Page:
Even before the killing of Osama bin Laden, with the growing instability across the Arab world, some argued that the primary al Qa'ida threat now comes from the Persian Gulf or North Africa. While these regions certainly present a threat to Western security, al Qa'ida's primary command and control structure remains situated in Pakistan.

    May 3, 2011

  • Journal Article

    Identifying the Aggregate Productivity Effects of Entry and Size Restrictions: An Empirical Analysis of License Reform in India

    This paper proposes a simple methodology that empirically identifies the separate effects of entry and size restrictions on aggregate productivity, and uses it to analyse the impact of a policy reform in India.

    May 1, 2011

  • Commentary

    Beating Back the Taliban

    There is a growing recognition among senior Taliban leaders that they are losing momentum in parts of southern Afghanistan, their longtime stronghold, writes Seth Jones.

    Mar 14, 2011

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    Content

    Survey in Rural Bangladesh Explores Life-Cycle and Aging

    The Matlab Health and Socio-economic Survey, conducted in 1996, provides a unique microlevel data set for research on aging. In particular, these new data will support in-depth analyses — not possible with existing survey data — on interrelated topics having to do with life-cycle investments in the physical, economic, and social well-being of adults and the elderly.

    Feb 2, 2011

  • Journal Article

    High Prevalence of Wuchereria Bancrofti Infection as Detected By Immunochromatographic Card Testing in Five Districts of Orissa, India, Previously Considered to Be Non-Endemic

    Lymphatic filariasis is endemic in districts of India where control programs are not operational.

    Jan 31, 2011

  • Commentary

    Book Review: 'Fallout' by Catherine Collins and Douglas Frantz

    Anyone concerned about nuclear proliferation or interested in the world of espionage will want to read Catherine Collins and Douglas Frantz's provocative new book, "Fallout: The True Story of the CIA's Secret War on Nuclear Trafficking," which tells a fascinating story whose characters come straight out of a spy novel, writes Brian Michael Jenkins.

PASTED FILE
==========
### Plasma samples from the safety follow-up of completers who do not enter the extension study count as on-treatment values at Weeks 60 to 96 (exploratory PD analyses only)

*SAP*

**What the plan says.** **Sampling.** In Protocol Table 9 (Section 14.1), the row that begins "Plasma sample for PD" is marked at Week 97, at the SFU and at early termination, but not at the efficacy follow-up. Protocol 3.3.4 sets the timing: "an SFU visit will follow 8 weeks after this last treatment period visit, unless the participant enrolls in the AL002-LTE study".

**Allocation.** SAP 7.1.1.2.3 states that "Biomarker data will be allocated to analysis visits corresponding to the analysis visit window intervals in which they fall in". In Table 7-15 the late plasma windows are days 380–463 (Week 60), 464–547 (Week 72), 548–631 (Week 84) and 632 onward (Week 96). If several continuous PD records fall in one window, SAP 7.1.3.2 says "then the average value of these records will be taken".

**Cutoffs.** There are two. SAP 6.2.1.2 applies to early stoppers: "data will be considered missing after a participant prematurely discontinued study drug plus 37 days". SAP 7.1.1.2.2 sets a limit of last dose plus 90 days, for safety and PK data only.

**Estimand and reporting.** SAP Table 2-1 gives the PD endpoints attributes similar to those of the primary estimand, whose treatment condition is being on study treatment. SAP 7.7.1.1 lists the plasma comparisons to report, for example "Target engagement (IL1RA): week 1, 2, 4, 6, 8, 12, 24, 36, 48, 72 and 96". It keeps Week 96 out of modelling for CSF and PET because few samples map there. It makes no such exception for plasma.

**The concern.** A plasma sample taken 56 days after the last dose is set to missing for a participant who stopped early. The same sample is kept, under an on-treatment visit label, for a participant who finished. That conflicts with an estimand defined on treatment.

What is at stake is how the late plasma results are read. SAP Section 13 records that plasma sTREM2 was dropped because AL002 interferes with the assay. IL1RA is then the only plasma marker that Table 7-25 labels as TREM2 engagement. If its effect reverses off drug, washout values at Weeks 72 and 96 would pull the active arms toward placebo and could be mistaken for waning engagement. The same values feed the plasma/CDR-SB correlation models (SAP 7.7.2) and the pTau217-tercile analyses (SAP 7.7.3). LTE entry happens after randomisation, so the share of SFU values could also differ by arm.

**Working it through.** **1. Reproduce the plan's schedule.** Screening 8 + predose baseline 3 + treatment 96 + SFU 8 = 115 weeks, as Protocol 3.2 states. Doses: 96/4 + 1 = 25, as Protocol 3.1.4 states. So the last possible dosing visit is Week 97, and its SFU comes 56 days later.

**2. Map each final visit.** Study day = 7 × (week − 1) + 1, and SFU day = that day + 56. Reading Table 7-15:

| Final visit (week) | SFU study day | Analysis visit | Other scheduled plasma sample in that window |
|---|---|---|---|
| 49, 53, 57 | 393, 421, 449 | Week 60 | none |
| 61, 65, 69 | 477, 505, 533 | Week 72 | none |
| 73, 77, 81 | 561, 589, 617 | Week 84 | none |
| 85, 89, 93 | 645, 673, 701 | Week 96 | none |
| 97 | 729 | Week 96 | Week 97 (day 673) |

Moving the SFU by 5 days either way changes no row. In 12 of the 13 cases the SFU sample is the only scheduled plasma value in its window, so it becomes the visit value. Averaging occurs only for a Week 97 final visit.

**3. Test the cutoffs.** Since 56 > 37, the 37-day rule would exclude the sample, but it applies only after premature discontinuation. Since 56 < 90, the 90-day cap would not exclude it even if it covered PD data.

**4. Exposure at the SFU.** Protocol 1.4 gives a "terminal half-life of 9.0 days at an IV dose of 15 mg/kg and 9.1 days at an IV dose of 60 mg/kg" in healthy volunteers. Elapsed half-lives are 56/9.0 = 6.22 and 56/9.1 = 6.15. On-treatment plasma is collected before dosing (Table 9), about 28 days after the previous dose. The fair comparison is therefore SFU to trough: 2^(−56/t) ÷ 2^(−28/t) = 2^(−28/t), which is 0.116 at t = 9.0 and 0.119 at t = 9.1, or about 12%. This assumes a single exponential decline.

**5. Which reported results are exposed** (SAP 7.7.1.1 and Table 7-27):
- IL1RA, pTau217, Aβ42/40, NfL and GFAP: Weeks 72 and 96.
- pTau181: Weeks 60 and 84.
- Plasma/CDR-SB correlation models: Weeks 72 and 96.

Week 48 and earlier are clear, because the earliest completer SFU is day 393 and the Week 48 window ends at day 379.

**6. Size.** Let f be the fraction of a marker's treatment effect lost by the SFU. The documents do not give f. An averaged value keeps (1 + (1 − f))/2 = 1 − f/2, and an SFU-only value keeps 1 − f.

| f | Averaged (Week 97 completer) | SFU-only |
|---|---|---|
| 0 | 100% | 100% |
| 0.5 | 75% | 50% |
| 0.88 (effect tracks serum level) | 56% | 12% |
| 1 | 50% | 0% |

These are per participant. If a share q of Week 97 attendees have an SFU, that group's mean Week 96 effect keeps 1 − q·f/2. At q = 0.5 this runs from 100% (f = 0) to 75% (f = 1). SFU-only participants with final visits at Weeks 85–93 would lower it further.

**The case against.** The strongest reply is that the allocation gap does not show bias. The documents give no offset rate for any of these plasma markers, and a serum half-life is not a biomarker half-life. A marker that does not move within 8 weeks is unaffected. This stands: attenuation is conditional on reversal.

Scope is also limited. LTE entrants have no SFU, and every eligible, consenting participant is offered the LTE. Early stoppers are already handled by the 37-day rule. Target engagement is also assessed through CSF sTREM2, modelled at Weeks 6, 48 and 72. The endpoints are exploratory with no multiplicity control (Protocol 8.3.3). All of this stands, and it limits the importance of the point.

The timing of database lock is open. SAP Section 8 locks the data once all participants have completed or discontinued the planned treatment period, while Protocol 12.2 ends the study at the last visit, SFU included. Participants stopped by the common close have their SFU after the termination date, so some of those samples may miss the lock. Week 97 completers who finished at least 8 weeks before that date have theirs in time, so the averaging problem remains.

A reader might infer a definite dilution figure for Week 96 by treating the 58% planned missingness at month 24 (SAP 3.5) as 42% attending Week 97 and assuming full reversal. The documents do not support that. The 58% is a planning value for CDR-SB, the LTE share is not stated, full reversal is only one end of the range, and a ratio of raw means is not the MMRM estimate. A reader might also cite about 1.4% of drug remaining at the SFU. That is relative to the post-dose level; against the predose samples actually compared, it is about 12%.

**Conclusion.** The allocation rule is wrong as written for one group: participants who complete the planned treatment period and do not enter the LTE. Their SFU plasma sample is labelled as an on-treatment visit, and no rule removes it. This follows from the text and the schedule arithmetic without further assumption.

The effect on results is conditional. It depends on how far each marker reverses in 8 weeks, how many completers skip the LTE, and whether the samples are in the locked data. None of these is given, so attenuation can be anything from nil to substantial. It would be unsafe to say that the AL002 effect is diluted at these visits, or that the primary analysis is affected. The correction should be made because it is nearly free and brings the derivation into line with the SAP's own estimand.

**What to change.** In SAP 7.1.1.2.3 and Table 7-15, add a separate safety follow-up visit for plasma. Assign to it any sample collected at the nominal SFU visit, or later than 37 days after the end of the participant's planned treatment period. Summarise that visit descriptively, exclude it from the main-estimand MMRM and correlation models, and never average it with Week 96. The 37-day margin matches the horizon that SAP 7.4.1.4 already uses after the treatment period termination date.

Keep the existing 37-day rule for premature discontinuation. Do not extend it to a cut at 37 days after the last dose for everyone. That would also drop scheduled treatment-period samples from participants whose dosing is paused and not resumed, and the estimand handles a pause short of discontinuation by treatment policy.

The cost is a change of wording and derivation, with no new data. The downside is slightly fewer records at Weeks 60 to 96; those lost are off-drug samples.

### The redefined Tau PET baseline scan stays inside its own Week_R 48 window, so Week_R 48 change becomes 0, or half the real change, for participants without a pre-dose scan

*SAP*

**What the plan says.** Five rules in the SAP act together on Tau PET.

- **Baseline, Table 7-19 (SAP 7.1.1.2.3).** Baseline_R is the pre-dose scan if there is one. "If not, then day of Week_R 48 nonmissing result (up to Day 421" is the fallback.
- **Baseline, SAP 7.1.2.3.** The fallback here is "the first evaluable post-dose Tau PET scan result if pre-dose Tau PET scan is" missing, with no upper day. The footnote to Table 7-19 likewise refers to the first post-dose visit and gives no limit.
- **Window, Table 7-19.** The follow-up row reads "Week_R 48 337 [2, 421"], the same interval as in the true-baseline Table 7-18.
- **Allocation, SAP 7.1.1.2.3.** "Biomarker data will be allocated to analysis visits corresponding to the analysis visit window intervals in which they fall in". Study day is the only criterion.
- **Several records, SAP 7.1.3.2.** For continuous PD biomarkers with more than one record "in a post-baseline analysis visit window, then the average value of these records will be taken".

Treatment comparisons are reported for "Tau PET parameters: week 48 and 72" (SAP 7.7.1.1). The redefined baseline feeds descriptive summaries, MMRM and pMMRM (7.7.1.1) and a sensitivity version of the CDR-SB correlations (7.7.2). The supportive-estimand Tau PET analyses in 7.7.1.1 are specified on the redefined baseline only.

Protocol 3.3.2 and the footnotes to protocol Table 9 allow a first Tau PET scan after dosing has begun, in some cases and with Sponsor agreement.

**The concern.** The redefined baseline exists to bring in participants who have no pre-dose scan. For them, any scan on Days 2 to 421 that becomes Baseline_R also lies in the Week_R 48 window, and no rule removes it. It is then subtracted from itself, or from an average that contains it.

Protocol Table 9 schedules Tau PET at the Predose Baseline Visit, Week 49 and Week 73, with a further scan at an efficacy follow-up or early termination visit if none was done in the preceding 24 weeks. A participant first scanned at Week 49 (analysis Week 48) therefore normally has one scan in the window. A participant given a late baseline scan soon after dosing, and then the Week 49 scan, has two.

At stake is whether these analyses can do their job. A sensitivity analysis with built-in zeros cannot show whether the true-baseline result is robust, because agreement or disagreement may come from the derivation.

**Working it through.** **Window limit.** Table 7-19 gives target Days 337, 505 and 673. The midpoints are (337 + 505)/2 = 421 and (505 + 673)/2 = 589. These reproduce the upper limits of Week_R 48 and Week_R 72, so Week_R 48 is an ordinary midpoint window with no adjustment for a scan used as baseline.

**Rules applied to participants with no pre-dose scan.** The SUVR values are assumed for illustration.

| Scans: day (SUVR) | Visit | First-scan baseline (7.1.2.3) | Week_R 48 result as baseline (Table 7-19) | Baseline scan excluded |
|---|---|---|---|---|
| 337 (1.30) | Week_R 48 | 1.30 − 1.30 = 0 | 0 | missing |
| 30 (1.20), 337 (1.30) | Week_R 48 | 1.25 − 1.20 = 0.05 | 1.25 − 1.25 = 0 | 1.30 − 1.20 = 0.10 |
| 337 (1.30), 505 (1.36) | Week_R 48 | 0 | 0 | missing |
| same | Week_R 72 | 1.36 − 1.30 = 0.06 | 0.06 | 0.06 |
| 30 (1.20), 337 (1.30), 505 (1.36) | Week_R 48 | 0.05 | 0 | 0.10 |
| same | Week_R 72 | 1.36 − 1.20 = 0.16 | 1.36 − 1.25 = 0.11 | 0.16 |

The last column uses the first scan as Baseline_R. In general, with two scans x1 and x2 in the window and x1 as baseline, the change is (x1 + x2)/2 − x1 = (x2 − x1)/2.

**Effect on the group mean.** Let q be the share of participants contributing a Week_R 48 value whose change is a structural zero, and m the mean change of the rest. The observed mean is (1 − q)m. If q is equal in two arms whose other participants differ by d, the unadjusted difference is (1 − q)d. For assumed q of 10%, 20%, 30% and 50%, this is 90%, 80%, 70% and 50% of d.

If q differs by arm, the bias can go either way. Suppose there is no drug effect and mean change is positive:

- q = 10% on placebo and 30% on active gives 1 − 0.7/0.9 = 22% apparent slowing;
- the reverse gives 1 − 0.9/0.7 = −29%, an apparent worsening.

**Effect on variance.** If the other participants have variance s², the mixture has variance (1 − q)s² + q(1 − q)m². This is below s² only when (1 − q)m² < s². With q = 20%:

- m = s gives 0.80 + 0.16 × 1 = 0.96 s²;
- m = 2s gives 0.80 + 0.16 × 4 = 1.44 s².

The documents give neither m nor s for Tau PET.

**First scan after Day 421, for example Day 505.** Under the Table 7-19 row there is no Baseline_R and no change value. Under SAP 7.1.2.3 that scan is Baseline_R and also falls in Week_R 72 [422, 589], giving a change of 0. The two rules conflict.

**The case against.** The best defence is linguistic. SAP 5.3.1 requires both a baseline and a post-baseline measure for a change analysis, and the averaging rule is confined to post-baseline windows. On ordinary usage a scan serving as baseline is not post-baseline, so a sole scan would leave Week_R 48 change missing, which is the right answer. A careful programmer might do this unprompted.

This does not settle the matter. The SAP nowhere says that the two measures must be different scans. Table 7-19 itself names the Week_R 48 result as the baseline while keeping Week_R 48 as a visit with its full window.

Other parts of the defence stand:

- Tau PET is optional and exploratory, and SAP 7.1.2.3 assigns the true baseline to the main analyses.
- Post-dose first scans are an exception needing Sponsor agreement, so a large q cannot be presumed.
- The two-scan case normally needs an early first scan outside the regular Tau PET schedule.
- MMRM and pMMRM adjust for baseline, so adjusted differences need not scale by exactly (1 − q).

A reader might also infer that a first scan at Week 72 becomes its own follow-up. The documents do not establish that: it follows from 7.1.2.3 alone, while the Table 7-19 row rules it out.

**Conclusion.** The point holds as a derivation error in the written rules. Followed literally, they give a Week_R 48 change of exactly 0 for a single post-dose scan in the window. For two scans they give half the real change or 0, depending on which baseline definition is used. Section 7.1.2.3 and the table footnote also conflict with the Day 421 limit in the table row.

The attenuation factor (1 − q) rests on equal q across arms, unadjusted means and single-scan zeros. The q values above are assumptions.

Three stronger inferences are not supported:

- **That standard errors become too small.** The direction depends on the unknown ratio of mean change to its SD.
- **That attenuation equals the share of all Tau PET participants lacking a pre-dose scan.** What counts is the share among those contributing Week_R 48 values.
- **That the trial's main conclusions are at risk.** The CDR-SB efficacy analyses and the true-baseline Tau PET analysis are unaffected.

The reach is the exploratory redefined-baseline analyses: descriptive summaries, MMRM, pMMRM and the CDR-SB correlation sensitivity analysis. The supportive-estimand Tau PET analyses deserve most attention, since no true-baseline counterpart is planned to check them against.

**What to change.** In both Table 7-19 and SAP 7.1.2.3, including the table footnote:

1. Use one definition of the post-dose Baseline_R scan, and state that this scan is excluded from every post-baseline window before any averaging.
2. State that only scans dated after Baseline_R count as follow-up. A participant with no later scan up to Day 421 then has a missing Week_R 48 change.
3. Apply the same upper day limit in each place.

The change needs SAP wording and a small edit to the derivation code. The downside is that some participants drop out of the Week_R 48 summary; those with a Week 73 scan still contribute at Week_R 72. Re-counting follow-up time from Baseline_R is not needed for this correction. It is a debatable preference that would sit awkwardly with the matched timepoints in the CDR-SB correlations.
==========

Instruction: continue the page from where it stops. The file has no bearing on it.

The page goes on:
Jan 9, 2011

  • Commentary

    Our Foes Cannot Destroy This Nation

    We have come through wars, depressions, natural and man-made disasters, indeed higher levels of domestic terrorist violence than that we face today, writes Brian Michael Jenkins.

    Sep 27, 2010

  • Periodical

    RAND Review: Vol. 34, No. 2, Summer 2010

    Features discuss retirement patterns of baby boomers, marijuana legalization, drug enforcement in Europe, and No Child Left Behind; news items cover the Gulf coast, food allergies, the U.S. health reform law, police benefits, and Pakistani militants.

    Aug 14, 2010

  • Commentary

    A Bottom-Up Peace in Afghanistan

    The Afghan government has embarked on a high-stakes gamble: Try to negotiate with the leaders of the various insurgent networks to end the nine-year-old Afghan war. The notion of the Kabul government cutting a deal with the Taliban is fiercely controversial, write Wali Shaaker and John Parachini.

    Jul 15, 2010

  • Report

    Counterinsurgency in Pakistan

    The rising number of terrorist plots in the United States with links to Pakistan—most recently the failed car-bombing in New York City—is partly a result of an unsuccessful strategy by Pakistan and the U.S. to weaken the range of militant groups operating in Pakistan.

    Jun 2, 2010

  • Report

    Building Security in the Persian Gulf

    The U.S. must determine how best to promote long-term security and stability in the Persian Gulf region while seeking to reduce the risks and costs imposed by its role as a permanent regional power—particularly vis-à-vis Iraq's future, the role of Iran, asymmetric threats, regional tensions, and the roles of other external actors.

    May 18, 2010